Follow us on Pinterest
Welcome! Log In | Register |
Log In with

The Diet Wreckers in Your Life

  • Comment Comments (8)
  • Print Print
Sure, she looks sweet, but that cookie monster is up to no good. Here's how to cope when friends and loved ones sabotage your weight-loss success.

How to Get Support from Your Partner

Before Allison Orphy, 27, of Iowa, Louisiana, dines out with friends, she checks the restaurant's calorie counts online. She used to look them up at the table, but it drove her pals crazy. It wasn't the phone use that offended them; it was what she was doing. "They'd say, 'Why can't you just order?'" says Orphy, who has dropped 55 pounds in the past two years and wants to lose 60 more. "Most of them think I'm miserable, because I ask for veggies with no butter." But Orphy has quietly persisted, and now her friends are more accepting of her lifestyle change. "Sometimes, one of them will even wave away the breadbasket," she says.

Diet experts say it's not unusual for the people whom you think would support you the most -- BFFs, family members, significant others -- to try to derail your weight-loss goals, especially when you first make changes. You, only thinner, may intimidate them, says psychologist Judith Beck, PhD, president of the Beck Institute for Cognitive Behavior Therapy in Philadelphia, and author of The Beck Diet Solution. "They may be scared that you won't need them in your life after you drop a dress size." But you don't have to end a relationship to stay on your diet. Understand why people tempt you with diet-breaking treats, and then use these strategies to clear the air and stay on track.

Your Partner

See that sweet guy cuddling on the couch with you? Sure, he loves you, but he's feeling lukewarm about the newly energized eat-right part of you. Jennifer Jacks, 29, of Shreveport, Louisiana, who went from a post-pregnancy weight of 230 pounds to 160, can relate. "My husband says, 'Come on, today can be your cheat day.' That wouldn't be an issue if it weren't every day," she says.

Blame insecurity and even jealousy for driving your guy to shoot down your healthy cooking. "Your lifestyle changes can feel threatening to your spouse," Beck says. "He may feel that if you lose weight, you'll start getting more attention from other people, and maybe you won't find him as attractive."

If you suspect he's intimidated by the new you, Susan Bowerman, RD, assistant director of the Center for Human Nutrition at the University of California, Los Angeles, suggests that you try this script: "I know my new food plan is a lot for you to handle, because we like to split dishes at restaurants and we have fun eating together. I'm concerned about my health, so I'm working hard to eat better. My commitment to us has not changed, though. Would you support me and consider joining me?" Have this conversation during a casual moment and avoid doing it before a meal, when your guy may be more sensitive to the issue.

Jacks and her husband have talked openly about why he tries to get her to cave. "He admits that it's not as much fun to sit down with a pizza or cookies when accompanied by a healthy eater," she says. "And seeing me lose weight makes him more aware that he should eat less." Their solution: a weekly date night. "We try to play racquetball first, which we enjoy together, and then go out for a cheat meal," she says. "It gives both of us something to look forward to."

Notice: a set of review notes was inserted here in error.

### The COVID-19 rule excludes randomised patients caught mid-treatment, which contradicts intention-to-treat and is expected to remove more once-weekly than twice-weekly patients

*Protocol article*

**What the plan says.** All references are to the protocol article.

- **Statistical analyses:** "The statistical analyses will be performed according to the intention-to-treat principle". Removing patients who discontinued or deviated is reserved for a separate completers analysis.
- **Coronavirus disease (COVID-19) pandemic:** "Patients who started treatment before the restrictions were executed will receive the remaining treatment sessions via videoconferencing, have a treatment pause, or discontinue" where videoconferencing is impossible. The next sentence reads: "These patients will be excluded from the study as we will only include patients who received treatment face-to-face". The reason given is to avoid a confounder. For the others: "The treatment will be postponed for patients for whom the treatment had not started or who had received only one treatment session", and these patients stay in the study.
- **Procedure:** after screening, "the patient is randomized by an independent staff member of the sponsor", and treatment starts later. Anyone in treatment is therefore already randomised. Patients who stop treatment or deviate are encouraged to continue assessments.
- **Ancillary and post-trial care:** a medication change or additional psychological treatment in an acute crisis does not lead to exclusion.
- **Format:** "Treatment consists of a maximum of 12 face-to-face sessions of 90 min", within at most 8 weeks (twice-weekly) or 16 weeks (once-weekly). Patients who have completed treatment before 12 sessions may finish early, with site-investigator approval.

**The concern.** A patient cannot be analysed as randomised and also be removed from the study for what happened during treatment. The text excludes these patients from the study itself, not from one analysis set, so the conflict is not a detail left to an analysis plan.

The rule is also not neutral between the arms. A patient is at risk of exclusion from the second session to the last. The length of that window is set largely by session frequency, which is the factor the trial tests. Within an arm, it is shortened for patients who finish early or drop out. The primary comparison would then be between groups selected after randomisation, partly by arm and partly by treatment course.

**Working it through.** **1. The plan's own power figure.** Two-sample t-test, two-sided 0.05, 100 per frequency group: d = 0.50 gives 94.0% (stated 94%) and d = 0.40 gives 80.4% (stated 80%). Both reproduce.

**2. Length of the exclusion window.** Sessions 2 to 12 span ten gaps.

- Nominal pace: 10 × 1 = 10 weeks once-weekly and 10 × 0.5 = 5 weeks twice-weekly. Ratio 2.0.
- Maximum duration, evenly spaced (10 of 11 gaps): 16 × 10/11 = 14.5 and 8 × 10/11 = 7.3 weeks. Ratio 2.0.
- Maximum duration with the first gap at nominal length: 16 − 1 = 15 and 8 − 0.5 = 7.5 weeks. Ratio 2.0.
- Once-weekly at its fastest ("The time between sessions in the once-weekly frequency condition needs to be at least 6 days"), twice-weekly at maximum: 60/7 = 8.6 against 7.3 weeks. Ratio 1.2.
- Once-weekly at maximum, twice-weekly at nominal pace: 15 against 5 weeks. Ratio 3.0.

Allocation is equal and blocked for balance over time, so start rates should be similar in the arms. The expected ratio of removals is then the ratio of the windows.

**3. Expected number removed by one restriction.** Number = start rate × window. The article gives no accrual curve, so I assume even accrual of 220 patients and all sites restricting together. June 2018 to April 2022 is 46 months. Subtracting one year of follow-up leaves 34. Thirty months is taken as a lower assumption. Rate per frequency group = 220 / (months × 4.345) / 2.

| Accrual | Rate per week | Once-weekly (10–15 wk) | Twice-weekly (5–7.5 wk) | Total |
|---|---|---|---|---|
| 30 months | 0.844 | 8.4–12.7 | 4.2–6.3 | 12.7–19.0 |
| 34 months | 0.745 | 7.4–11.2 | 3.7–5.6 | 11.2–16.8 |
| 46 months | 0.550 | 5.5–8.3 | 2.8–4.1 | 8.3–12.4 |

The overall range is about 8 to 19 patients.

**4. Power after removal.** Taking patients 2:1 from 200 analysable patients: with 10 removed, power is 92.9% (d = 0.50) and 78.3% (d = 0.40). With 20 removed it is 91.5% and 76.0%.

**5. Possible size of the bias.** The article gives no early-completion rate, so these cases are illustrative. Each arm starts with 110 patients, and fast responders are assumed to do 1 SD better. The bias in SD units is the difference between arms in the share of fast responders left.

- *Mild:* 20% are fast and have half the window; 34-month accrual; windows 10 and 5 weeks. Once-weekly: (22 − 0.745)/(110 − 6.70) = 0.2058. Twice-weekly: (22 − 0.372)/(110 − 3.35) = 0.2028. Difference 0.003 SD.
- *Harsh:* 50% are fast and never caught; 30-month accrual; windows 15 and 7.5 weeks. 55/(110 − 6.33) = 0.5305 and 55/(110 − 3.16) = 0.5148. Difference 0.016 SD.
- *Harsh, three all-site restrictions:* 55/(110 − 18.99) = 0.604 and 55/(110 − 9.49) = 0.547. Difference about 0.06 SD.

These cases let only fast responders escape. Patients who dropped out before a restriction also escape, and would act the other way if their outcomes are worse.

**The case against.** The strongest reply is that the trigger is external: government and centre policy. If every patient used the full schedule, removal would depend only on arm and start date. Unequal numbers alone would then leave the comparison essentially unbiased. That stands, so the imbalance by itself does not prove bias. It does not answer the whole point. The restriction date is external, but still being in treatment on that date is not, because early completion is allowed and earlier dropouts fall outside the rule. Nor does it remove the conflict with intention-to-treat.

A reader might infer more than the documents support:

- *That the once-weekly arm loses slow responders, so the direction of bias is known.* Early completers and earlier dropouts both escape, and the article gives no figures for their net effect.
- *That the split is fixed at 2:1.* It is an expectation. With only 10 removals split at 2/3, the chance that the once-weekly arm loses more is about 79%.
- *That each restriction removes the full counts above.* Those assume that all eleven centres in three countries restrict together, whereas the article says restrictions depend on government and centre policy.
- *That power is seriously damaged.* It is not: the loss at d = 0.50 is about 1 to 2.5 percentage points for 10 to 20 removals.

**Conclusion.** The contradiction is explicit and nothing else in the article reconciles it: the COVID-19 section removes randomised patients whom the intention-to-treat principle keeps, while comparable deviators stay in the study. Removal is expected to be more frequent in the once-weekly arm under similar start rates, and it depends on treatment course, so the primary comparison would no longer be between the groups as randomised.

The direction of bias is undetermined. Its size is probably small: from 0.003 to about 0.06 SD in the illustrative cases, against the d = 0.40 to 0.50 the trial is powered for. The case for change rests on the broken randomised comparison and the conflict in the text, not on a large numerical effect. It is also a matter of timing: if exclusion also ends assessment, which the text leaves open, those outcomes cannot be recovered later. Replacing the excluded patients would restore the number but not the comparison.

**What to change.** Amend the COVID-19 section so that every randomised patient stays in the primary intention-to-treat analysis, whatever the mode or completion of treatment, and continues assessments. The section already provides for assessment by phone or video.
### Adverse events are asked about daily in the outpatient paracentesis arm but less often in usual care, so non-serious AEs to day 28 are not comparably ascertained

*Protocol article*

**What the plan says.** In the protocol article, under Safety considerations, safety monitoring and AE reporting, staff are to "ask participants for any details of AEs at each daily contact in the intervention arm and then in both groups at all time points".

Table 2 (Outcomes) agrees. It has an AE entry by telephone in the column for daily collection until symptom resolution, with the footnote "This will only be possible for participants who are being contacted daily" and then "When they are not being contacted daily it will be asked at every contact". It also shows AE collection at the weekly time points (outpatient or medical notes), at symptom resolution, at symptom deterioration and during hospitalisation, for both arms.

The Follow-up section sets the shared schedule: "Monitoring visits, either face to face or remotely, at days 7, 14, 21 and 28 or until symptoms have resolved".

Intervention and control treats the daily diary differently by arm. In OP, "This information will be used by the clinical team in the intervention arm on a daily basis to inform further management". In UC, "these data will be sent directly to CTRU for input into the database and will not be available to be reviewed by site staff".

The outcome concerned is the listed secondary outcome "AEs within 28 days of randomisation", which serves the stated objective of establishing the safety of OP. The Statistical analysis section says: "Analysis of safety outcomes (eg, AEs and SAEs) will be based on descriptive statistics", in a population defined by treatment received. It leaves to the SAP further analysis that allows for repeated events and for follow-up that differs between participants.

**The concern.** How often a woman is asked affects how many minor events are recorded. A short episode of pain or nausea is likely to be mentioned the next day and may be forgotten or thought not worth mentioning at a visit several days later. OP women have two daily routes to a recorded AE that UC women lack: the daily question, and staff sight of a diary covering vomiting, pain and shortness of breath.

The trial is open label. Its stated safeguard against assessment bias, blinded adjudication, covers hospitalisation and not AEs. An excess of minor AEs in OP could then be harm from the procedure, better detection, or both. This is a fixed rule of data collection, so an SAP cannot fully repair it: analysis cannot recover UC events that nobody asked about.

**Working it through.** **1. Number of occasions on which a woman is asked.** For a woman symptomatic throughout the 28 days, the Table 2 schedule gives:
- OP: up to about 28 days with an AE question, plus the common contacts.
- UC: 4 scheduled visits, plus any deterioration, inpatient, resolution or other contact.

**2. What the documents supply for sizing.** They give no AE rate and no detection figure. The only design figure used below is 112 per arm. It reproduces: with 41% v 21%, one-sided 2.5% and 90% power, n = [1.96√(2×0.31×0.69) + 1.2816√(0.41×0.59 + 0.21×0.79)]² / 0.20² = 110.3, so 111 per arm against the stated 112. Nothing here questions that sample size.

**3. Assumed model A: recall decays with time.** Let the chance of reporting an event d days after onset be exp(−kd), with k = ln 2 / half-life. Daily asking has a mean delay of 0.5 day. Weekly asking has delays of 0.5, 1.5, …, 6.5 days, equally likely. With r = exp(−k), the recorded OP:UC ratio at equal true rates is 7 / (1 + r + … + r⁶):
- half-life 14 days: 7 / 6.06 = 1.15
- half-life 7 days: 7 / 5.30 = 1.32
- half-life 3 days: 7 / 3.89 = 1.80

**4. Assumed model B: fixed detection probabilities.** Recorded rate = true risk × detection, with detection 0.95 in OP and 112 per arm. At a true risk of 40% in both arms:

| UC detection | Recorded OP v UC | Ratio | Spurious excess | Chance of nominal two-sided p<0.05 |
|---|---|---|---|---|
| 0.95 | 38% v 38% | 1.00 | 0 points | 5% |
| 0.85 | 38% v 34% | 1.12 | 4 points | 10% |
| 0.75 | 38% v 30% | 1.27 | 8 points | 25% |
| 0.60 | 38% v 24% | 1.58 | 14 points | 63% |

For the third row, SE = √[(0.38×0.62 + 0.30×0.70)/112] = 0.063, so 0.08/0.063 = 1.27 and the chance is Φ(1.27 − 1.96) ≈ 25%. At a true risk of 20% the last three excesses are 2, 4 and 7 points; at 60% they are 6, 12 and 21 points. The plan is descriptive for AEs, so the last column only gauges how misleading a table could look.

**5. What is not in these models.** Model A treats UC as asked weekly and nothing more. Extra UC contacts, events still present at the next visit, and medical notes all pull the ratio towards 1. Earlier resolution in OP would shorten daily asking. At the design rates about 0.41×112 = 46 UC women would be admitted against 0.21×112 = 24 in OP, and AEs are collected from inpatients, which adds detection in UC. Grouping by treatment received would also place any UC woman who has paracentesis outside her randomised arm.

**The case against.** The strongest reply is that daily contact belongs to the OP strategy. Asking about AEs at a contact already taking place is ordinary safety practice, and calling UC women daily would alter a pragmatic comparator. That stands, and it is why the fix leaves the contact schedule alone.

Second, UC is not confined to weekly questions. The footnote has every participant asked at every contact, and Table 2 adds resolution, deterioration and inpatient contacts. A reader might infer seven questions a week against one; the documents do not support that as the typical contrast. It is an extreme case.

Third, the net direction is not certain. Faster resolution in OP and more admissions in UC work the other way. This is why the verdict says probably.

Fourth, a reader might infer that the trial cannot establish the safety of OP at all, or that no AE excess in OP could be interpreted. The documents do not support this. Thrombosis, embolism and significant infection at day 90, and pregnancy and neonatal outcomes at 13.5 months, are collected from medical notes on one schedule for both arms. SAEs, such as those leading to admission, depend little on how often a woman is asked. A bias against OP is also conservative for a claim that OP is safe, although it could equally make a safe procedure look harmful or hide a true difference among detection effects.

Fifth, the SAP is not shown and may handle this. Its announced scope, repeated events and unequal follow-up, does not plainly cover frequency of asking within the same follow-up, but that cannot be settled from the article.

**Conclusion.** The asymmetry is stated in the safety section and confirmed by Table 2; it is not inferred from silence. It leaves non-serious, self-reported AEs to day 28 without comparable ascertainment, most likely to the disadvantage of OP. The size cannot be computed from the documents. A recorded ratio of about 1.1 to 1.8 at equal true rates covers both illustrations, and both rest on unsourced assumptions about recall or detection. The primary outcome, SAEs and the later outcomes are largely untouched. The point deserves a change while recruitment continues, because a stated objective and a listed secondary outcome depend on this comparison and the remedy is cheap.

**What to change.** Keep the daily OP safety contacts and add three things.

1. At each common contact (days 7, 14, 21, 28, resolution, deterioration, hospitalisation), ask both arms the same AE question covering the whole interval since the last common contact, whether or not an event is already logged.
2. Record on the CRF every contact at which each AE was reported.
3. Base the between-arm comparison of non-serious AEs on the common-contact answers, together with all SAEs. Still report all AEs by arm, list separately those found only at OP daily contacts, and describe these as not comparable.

What do you think of this story?  Leave a Comment.

What do you think? Review this story!
8074313159
libby70302 wrote:

I just started using a new gourmet instant coffee that helps reduce appetite, eliminate cravings, reduce portion sizes, decrease stored carbs and recharge your metabolism to burn more fat. Javita Burn + Control works because it contains two safe, proven herbs: YERBA MATE: Helps suppress appetite, and increases caloric burn rate. GARCINIA CAMBOGIA: Helps decrease your appetite and reduces the amount of carbs stored as fat. Visit www.myjavita.com/thecoffeebiz to learn more!

5/23/2014 06:17:48 PM Report Abuse
kmallmond wrote:

This was a good article. What it didn't address is the typical skinny woman with a fat friend syndrome. When the fat friend starts to lose weight, the skinny friend will feel threatened. Ladies, we all know one.

10/19/2013 12:49:47 PM Report Abuse
EthanChong wrote:

Thanks for the great article! But would you mind checking out the most powerful formula to fast and permanently weight loss too? Here's the link at http://www.SuccessFatLoss.com

9/10/2013 01:55:52 AM Report Abuse
jonyfitn wrote:

So with that in mind, how do we get more people involved in taking control of their life by eating a reasonable diet and getting a modicum of exercise at a minimum? Again, very tricky. As for approaching people or opening a dialogue of some sort, I just go assumptive that they are already doing something about their fitness level, regardless of what they look like. So my first question is always "Where do you work out now"? If they are a member somewere or are doing some sort of exercise,

3/11/2013 01:16:15 PM Report Abuse
trent_il wrote:

My husband gives me a hard time sometimes about how I rarely eat a menu item the way it appears on the menu (I ask for no mayonnaise or dressing on the side most frequently). He also can't stand how I always use napkins to take extra grease off of pizza. But, I stuck to it, put up with his comments, and now he is used to most of the modifications I insist on(even if they do still bug him a little!).

1/23/2013 11:26:48 AM Report Abuse

Add your comment

You must be logged in to leave a comment. Register | Log In

Please confirm your comment by answering the question below and clicking "Submit Comment."

Todays Daily Prize
More Smart Savings
Fitness Magazine on Facebook